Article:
When I first met my husband, he was the bassist in a local band called Love Gas. He also booked bands at a corner bar called The Budapest Cocktail Lounge, and produced comp discs featuring bands from the scene. This was back when comp discs actually needed producers, before you could burn them in your own home, or bypass the disc altogether and release your music digitally. Anyway, he had just produced a CD called New Brunswick Underground and we met for the first time when I interviewed him for a column I wrote called Jerseyside. I was a freelance writer and a minor music journalist—“minor” being the key word here to describe both myself and the majority of the indie bands I covered.We both had day jobs, but music and bands formed the core of our social existence back then. We had been dating a year when we got the idea to start publishing a music ‘zine, complete with a CD, featuring local artists. We called it New Brunswick Underground. I was the editor, which meant I wrote most of the stories for the first few issues at least. He was the publisher and managed to gather enough ad revenue for us to print about 300 copies each quarter.
Eventually, our staff grew to include two graphic artists and a devoted pool of passionate, freelance writers, who turned in some great copy and never complained about not getting paid. It was a ton of work for zero money and I loved every minute of it. But our attempt to become the next Jann Wenner and Lester Bangs was not without its share of Spinal Tap moments.
This month we’re blogging about fools, and there were many times I felt like one as I tried to navigate the world of rock journalism. I once left Rob Thomas on hold to answer a call from another band—it’s one you’ve never heard of, in case you’re interested, and Rob Thomas was extremely cool about the whole thing. And then there was our very first issue, which came back from the printer with a front cover that was completely unfocused. To paraphrase Nigel Tufnel: “It’s like how much more blurry could this be? And the answer is none. None more blurry.” Or the time I covered a local band called The Stuntcocks and repeatedly referred to them as “The Stunkcocks” in my article. It was an honest mistake, not some subconscious desire to sabotage their name, but they were still pretty pissed.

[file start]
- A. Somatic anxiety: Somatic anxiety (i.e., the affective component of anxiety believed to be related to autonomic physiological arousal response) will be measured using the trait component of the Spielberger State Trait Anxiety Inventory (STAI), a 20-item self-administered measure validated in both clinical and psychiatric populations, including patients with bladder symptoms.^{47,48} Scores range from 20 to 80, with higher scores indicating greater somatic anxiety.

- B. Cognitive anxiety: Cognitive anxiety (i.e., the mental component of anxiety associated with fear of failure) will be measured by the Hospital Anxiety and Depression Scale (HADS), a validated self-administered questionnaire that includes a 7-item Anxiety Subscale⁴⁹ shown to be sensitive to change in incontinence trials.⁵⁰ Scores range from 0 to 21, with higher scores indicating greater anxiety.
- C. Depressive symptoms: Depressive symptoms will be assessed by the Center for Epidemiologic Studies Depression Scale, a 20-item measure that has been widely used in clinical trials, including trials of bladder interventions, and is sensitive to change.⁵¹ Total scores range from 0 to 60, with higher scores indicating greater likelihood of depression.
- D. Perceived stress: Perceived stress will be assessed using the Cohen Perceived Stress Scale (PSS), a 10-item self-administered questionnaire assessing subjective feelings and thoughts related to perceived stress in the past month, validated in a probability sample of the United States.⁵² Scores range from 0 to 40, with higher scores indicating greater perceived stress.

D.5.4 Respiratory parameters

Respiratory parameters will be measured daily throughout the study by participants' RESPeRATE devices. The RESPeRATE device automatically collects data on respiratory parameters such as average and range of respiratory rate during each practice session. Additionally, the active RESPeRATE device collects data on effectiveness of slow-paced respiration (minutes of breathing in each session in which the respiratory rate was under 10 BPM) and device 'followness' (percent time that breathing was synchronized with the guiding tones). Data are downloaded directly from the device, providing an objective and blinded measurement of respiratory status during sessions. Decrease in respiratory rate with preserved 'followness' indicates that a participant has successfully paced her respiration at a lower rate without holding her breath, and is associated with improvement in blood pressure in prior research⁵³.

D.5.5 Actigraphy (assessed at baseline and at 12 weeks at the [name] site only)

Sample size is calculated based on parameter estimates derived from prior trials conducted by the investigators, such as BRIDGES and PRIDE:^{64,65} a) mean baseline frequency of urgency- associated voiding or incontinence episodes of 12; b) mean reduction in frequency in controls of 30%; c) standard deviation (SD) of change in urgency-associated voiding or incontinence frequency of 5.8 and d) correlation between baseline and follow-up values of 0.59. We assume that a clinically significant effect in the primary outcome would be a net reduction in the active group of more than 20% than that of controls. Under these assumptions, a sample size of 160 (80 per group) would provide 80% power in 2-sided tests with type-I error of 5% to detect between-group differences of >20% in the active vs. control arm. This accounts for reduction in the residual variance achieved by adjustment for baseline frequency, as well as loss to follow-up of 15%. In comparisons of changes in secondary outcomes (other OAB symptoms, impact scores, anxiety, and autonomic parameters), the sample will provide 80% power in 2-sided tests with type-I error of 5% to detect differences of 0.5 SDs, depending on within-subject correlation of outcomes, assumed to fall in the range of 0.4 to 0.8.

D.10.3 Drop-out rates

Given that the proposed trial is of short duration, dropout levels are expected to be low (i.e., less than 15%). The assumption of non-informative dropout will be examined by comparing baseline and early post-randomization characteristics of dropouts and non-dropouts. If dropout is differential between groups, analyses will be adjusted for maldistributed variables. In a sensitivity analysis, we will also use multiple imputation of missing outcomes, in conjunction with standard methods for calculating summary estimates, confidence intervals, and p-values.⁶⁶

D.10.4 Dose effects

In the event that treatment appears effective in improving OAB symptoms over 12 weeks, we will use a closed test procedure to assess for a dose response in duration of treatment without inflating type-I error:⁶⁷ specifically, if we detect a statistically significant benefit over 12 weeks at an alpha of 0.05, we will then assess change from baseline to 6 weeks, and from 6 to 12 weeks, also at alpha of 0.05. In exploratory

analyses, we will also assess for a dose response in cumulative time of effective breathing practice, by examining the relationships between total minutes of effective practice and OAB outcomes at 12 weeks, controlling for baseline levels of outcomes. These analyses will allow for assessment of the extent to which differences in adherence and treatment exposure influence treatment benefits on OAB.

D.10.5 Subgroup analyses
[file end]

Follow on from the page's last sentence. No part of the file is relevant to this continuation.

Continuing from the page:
The more the merrier. Isn’t that the rule for interviewing rock icons? We decided it was.There’s an old Saturday Night Live skit featuring Chris Farley interviewing Paul McCartney. Farley asks Sir Paul all these really obvious questions like, “Do you remember when you were in the Beatles and you did that album Abbey Road…?” or “Do you remember when you were in The Beatles and you were supposed to be dead? …That was a hoax, right?” At the end of the interview, Farley slaps himself in the forehead and mutters, “You’re so stupid!!” Paul reassures him that he did a fine job, and the whole thing is hilarious.